The Russia-Ukraine War’s impact includes a range of cybersecurity concerns, especially with regards to the malware being deployed in this conflict. On March 21, President Biden issued a statement warning that Russia is exploring cyberattack options and that organizations should take steps now to verify and harden their stance.
Our analysts have been monitoring the situation and have put together the following resource for you. In this two-part series, we will discuss what we know of the current threats and, in part two, what steps you should focus on in the short and long term to strengthen your security.
Here is what we currently know about the malware being deployed in Ukraine–and a reminder of what steps you can take to protect against malware infections in general.
Malware targeting Ukraine: What we know
While Russia is deploying wipers instead of ransomware, the remainder of the tactics, techniques, and procedures (TTP) are the same–which means many of the same risk mitigation techniques still apply despite the gravity of what’s happening.
A long dwell time
The malware appears to have had a significant amount of dwell time, meaning most of the systems were compromised for a significant amount of time before the wipers deployed–this also means that a lot of the detection opportunities occurred a while ago.
Crimes of opportunity vs. active attacks
In the past, Russia-based cybercrime groups have pursued targets in crimes of opportunity–so the big change for organizations with direct ties to Ukraine is they are now being actively attacked rather than facing opportunistic attacks.
These attacks are focusing on critical infrastructure–the wipers are deleting a few bites of the master boot record and then shutting the computer down. Then, when the computer gets turned back on, it can’t boot without that data. This attack technique is both fast and effective–there are ways to repair it, but in time sensitive situations these wipers are creating potentially critical situations.
Default MFA protocol exploitation
CISA recently released an advisory regarding the exploitation of misconfigured MFA protocols. Their mitigation recommendations include:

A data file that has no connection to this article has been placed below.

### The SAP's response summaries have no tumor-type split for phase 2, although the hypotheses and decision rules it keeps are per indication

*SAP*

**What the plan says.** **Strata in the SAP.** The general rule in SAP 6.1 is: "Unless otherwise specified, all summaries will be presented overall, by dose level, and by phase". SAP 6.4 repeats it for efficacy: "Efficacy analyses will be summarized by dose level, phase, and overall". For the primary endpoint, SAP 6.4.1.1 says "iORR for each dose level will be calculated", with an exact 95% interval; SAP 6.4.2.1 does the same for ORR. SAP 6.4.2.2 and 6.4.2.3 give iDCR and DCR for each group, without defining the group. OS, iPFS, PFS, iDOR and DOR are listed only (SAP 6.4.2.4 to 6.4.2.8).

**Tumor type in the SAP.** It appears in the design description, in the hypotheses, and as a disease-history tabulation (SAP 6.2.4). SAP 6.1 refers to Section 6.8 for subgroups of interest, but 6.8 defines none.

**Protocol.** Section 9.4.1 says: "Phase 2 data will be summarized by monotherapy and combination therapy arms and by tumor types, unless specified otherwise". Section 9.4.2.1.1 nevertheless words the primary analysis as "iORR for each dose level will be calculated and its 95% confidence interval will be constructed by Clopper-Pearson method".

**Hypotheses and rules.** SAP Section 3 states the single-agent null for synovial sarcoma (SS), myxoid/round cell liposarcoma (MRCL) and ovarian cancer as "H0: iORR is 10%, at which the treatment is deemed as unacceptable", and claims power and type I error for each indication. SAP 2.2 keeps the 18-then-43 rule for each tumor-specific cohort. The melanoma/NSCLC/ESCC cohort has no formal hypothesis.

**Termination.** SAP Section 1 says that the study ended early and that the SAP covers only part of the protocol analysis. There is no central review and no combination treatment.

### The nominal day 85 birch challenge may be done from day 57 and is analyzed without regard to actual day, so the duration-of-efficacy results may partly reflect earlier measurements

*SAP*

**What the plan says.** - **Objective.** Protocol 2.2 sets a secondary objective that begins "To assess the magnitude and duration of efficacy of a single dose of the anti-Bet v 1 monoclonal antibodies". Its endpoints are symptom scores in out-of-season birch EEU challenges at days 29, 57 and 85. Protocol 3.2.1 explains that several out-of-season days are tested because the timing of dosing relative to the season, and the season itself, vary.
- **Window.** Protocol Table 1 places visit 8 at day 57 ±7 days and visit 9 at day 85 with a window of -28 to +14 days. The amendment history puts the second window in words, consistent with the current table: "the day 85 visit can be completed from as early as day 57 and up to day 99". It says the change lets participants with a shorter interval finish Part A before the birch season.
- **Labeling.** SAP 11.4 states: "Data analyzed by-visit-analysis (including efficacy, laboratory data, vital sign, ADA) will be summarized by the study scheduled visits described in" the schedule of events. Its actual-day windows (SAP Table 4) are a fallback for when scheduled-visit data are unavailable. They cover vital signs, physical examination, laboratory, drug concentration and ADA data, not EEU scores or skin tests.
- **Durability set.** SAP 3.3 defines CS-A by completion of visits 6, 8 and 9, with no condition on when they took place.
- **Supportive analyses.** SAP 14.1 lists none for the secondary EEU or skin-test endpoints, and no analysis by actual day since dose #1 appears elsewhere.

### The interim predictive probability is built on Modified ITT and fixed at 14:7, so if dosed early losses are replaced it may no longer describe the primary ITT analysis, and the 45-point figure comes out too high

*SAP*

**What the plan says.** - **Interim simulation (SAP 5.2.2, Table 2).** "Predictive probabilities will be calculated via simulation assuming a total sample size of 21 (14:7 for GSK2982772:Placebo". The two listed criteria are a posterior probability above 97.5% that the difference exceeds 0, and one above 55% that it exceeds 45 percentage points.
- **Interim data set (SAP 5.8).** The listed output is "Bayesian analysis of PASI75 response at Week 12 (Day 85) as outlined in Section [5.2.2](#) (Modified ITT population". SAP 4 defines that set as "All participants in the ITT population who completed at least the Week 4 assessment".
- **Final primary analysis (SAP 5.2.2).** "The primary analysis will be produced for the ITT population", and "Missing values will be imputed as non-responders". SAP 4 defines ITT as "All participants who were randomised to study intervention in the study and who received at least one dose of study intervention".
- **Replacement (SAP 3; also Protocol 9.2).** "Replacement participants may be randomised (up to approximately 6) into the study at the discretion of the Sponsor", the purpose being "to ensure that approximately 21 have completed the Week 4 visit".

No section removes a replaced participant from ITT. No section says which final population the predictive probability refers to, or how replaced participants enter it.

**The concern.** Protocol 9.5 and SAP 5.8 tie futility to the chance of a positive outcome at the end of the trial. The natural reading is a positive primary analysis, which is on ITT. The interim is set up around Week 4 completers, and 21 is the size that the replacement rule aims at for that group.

- Enforcing MFA and reviewing configuration policies to protect against “fail open” and re-enrollment scenarios.
- Ensuring inactive accounts are disabled uniformly across the Active Directory and MFA systems.
- Patching all systems. Prioritize patching for known exploited vulnerabilities.
More information on this vulnerability can be found here.
Mitigating malware best practices
Backup your data
Having your data regularly backed up is always a best practice. In the event that your system does become compromised, it allows you to perform a complete wipe of the system without losing all of that data.
Update, update, update
Make sure your OS and software are up-to-date so that any known vulnerabilities are fixed, making your system more secure.
Phishing awareness and user education
Requiring regular cybersecurity training for your employees helps prevent phishing and social engineering attempts from being successful.
Practice makes perfect
Running tabletop exercises helps make sure everyone knows what they need to do–and how to do it–when a situation arises. Be sure to review your strengths and weaknesses after the exercise!
Want to learn more about malware analysis?
For more information on malware analysis, check out our malware series:
And, as always, if you’re in need of more assistance, contact us. We’re happy to discuss how we can help.
Hopefully these resources prove useful for you! We will continue to monitor the situation as the Russia-Ukraine War develops. Stay safe!